Climate Change

Vietnam just recorded its highest-ever temperature

Not only Vietnam, but the entire world is experiencing this sudden rise in temperatures

By Akshit Sangomla
Published: Wednesday 24 April 2019
Vietnam heat
Photo: Getty Images Photo: Getty Images

Global warming and heat wave has gripped the world tight and we got a proof the last weekend when mercury in Vietnam touched an all-time high. Huong Khe district in Ha Tinh province that’s located about 150 miles south of the capital Hanoi saw the temperature soar to 110 degrees Fahrenheit (43.4 degrees Celsius).

This is when the average temperature in the area is usually in the late 20s and early 30s in degrees Celsius around this time of the year. Temperature spikes of 3-4 degrees Celsius above normal are prevalent in many areas in the rest of the country.

This sudden rise of temperatures is not localised to Vietnam. Globally, the month of March was the second hottest ever recorded since observations began 140 years ago, according to the National Oceanic and Atmospheric Administration (NOAA).

The month was also the 43rd consecutive March and 411th consecutive month to record above average temperatures. The hottest month of March was in 2016 in the middle of an unusually strong El Nino phenomenon which had caused heat waves, droughts and coral bleaching incidents across the world, including in India.

“The first quarter of 2019 ended as the third warmest on record for the globe,” says NOAA in a press release. Most number of temperature departures were seen in Australia, southwestern and central Asia, Alaska and Canada.

This increase in temperatures has transpired as heat waves in many countries.

In January 2019, an extreme heat wave enveloped Australia which had suffered heat waves and droughts last year as well. According to the Australia Bureau of Meteorology, the days between January 12 and 17 are among the hottest days ever recorded in the country. The intense heat had created a pollution scare in Sydney due to an abnormal increase in Ozone levels. Earlier, in November, an intense heat wave had also led to deaths of 23,000 flying foxes in the country, according to media reports.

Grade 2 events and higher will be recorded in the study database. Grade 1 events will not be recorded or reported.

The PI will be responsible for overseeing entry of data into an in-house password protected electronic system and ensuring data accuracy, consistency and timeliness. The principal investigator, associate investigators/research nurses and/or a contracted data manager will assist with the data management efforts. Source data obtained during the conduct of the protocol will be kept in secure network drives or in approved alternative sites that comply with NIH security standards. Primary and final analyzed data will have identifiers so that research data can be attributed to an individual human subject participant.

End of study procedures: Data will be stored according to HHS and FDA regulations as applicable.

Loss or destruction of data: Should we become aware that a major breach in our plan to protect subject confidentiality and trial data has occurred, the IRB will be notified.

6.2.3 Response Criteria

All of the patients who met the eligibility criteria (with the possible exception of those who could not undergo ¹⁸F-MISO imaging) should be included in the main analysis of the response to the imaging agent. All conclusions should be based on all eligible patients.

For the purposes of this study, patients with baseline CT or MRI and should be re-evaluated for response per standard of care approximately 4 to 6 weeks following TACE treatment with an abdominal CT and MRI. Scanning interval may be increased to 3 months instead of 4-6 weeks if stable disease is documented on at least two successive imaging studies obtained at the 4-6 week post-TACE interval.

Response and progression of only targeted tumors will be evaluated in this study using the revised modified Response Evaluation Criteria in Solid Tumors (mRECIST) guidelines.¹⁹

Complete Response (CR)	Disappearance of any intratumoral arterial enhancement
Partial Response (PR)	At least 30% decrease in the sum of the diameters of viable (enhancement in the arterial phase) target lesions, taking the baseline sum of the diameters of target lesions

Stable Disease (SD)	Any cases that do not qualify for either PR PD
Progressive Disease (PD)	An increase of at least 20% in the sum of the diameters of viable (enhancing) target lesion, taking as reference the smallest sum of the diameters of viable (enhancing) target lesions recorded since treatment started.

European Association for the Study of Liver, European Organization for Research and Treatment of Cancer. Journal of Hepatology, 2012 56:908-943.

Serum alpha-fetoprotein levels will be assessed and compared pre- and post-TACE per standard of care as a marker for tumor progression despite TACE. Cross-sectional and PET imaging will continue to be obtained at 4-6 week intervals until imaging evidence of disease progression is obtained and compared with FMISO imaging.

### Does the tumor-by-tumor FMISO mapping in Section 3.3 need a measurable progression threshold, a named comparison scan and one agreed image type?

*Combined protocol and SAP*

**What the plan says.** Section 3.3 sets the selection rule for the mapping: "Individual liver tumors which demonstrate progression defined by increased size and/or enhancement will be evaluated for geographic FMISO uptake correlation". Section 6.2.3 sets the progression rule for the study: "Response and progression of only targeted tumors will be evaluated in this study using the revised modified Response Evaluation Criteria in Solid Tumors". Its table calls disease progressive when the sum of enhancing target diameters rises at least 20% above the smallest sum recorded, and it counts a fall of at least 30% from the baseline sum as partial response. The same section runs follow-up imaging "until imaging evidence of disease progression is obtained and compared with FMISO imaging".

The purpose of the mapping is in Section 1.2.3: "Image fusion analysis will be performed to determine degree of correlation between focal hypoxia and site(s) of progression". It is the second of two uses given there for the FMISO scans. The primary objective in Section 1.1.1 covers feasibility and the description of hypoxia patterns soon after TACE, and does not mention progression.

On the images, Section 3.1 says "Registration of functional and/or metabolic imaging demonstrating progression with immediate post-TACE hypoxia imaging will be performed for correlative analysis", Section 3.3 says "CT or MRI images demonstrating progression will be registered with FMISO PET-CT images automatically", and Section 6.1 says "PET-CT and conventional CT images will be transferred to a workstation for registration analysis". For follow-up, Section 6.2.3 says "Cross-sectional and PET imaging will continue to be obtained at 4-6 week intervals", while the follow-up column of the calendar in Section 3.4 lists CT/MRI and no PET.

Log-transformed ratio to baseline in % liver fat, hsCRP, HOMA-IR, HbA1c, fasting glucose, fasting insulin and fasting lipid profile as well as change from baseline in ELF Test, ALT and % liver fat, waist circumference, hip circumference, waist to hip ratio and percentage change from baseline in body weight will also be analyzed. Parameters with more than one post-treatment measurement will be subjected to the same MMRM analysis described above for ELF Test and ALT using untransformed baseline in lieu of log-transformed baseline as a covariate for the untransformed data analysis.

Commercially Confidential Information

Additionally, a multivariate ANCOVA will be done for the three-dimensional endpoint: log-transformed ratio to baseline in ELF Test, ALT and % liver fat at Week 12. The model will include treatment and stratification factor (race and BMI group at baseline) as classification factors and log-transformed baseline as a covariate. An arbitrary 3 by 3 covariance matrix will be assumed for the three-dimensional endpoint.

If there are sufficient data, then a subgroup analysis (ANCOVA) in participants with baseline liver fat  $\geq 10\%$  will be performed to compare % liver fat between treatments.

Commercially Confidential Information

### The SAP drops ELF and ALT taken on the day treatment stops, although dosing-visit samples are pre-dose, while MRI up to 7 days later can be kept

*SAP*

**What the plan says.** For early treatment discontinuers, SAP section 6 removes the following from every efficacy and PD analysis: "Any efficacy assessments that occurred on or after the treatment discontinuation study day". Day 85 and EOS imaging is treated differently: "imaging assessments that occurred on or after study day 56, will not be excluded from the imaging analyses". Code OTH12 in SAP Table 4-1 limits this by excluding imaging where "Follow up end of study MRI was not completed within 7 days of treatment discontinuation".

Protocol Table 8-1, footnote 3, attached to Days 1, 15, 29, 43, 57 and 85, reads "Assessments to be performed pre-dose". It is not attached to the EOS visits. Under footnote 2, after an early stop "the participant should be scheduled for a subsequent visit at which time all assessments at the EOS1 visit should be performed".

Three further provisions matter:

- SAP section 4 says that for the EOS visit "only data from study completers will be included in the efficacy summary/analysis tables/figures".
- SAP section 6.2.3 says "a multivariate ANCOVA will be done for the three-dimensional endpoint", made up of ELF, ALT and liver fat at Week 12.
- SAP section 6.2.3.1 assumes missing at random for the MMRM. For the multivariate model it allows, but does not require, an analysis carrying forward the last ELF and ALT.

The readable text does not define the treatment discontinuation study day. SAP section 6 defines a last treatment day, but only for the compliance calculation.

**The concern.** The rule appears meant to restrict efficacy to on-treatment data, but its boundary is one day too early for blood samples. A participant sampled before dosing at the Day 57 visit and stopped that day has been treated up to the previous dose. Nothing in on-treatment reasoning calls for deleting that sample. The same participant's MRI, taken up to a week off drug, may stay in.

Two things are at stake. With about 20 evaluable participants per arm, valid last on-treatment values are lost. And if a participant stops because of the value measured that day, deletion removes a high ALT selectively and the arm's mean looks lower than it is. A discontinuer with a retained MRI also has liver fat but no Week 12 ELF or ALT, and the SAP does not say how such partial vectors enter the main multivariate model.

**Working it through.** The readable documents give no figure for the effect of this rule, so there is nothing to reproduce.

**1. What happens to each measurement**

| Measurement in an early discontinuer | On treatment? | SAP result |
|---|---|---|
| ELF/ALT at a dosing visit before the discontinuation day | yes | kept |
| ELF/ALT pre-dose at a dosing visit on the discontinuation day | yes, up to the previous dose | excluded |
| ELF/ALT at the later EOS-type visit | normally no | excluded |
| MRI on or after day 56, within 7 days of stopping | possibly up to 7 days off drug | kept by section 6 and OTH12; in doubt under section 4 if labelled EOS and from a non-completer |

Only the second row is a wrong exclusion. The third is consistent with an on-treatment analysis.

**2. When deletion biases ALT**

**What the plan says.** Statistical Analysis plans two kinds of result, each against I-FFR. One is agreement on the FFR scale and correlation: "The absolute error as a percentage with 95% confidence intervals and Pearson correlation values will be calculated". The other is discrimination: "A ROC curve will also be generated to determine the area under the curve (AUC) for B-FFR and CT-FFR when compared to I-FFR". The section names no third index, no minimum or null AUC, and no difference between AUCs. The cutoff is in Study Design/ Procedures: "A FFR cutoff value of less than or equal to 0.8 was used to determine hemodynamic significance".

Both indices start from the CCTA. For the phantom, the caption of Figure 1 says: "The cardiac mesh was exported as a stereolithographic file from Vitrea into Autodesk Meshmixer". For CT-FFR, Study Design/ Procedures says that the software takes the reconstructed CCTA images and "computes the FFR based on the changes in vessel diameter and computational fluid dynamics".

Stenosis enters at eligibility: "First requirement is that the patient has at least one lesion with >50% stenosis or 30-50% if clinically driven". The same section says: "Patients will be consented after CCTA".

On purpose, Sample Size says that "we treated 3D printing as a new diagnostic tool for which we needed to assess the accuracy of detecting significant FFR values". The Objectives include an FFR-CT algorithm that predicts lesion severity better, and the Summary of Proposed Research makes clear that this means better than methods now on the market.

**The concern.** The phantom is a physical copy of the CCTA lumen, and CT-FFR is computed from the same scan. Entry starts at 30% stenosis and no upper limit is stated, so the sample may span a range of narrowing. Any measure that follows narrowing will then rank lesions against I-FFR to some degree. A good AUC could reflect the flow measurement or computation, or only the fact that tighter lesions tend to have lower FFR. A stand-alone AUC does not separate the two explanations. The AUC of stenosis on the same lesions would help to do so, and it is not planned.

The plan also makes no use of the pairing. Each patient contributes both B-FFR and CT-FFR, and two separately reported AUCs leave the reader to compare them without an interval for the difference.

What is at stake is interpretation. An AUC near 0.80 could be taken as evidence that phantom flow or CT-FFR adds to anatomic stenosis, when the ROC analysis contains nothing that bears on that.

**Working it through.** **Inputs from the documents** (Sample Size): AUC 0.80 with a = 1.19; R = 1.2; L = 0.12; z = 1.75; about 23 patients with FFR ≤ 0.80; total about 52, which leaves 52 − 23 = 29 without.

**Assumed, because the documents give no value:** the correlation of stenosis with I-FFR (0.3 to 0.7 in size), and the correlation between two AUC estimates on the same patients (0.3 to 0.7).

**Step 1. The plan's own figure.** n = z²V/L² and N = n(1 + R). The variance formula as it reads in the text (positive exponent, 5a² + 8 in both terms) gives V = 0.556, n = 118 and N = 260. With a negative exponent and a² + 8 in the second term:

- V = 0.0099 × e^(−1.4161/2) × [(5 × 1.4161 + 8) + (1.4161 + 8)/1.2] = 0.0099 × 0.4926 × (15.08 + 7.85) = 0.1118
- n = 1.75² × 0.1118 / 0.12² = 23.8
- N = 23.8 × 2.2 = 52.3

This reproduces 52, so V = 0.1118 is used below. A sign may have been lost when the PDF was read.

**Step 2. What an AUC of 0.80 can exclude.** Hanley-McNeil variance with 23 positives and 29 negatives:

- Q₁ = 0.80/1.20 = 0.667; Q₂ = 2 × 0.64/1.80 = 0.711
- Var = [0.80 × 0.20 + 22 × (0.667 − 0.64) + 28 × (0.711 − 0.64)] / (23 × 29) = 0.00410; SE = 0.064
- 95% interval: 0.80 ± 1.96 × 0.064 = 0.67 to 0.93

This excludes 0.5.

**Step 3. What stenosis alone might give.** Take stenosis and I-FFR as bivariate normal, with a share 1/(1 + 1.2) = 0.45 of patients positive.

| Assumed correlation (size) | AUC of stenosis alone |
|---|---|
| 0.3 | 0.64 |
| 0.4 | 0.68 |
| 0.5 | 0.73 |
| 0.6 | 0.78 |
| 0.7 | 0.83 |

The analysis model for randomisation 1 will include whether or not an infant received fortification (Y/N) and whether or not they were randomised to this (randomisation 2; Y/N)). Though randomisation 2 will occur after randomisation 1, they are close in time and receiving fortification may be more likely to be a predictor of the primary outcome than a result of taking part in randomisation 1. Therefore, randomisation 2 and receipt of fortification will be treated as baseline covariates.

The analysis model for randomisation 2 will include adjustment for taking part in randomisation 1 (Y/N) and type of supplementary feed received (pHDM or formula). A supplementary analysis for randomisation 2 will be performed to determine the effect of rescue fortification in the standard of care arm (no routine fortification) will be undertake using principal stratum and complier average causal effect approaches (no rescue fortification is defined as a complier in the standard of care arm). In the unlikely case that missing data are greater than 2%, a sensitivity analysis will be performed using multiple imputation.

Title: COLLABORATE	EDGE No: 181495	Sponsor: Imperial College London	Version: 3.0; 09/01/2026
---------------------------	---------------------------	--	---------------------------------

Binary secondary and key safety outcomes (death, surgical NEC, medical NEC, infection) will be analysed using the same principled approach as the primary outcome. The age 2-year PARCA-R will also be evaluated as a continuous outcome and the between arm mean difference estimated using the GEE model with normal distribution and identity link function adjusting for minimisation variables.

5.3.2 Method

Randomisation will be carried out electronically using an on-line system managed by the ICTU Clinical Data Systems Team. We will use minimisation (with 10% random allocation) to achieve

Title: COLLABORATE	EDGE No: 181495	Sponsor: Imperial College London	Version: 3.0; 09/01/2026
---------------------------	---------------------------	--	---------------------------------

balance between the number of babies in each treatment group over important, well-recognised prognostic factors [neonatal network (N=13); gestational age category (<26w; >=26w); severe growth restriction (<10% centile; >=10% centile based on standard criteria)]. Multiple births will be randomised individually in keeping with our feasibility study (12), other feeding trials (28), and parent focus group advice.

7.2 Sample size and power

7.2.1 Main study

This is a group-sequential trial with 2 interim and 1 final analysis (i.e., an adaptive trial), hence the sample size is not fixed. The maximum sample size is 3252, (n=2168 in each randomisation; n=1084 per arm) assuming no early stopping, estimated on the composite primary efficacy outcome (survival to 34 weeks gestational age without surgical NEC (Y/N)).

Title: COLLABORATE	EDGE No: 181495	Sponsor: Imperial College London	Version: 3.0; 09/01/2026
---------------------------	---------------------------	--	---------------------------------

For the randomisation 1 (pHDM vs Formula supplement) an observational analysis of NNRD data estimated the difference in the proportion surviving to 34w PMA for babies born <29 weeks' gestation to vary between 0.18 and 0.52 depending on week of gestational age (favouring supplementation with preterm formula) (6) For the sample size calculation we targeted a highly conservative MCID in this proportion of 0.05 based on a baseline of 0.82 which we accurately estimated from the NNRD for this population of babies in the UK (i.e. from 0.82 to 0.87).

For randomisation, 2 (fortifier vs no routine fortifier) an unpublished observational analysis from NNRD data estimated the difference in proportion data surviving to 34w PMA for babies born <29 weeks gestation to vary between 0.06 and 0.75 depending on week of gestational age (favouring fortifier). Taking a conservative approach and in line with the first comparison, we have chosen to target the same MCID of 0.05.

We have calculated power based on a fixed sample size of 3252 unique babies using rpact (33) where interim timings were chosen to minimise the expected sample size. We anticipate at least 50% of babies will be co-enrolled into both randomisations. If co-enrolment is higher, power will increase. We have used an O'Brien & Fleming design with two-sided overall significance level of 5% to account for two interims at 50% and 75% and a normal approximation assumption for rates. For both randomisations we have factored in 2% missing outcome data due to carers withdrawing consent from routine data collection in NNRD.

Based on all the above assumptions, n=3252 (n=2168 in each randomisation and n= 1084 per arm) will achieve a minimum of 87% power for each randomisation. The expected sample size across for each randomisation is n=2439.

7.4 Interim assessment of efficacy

Malaysia too has been suffering from heat wave conditions since February which have continued into April. On April 23, 14 districts of the country experience moderate heat wave conditions, according to the Malaysian Meteorological Department. These districts recorded temperatures between 35 and 37 degrees Celsius for three days in a row, which is category 1 of the heat wave in Malaysia.

India has also been witnessing heat wave conditions since March this year, much earlier than normal. The temperatures first rose in the southern states of Tamil Nadu and Andhra Pradesh in early March. After this, in late March and early April, Kerala suffered an unusual heat wave which the local IMD blamed on the weak El Nino conditions in the central Pacific Ocean. “Temperature rise of one degree Celsius above normal is usual in pre-monsoon summer. But this time, it is up by 3 to 4 degrees Celsius. We see the development of El Nino behind this,” Santhosh K, IMD Kerala director, had told Down to Earth.

On April 1, the India Meteorological Department (IMD) declared that the central and north-western parts of India will be hotter than normal this summer. This prediction can be seen playing out in these regions already. In the first three weeks of April, IMD has recorded heat wave conditions in 10 Indian states, mostly in central, northern and north western India. The heat first struck Gujarat, Maharashtra and Odisha. It then spread to Madhya Pradesh, Rajasthan, Chhattisgarh and Haryana. The latest states to have heated up abnormally are Uttar Pradesh, Himachal Pradesh and Delhi.

Though a part of this heat can be blamed on the prevailing weak El Nino conditions, there is a role of green house gas emissions as well.

In a research paper published in August 2018, scientists at the University of Southampton had stated that the years between 2018 and 2022 will be hotter than normal. The study published in the journal Nature uses a new technique to estimate the temperature fluctuations arising from the global warming caused by GHG emissions.

The scientists explain that in the early part of the 21st century, the heating due to greenhouse gas emissions had eased as it is not linear in nature. But now the trend has reversed which might make the next few years much hotter than expected, increasing the probability of the occurrence of intense heat waves. The starting of 2019 might just be the beginning.

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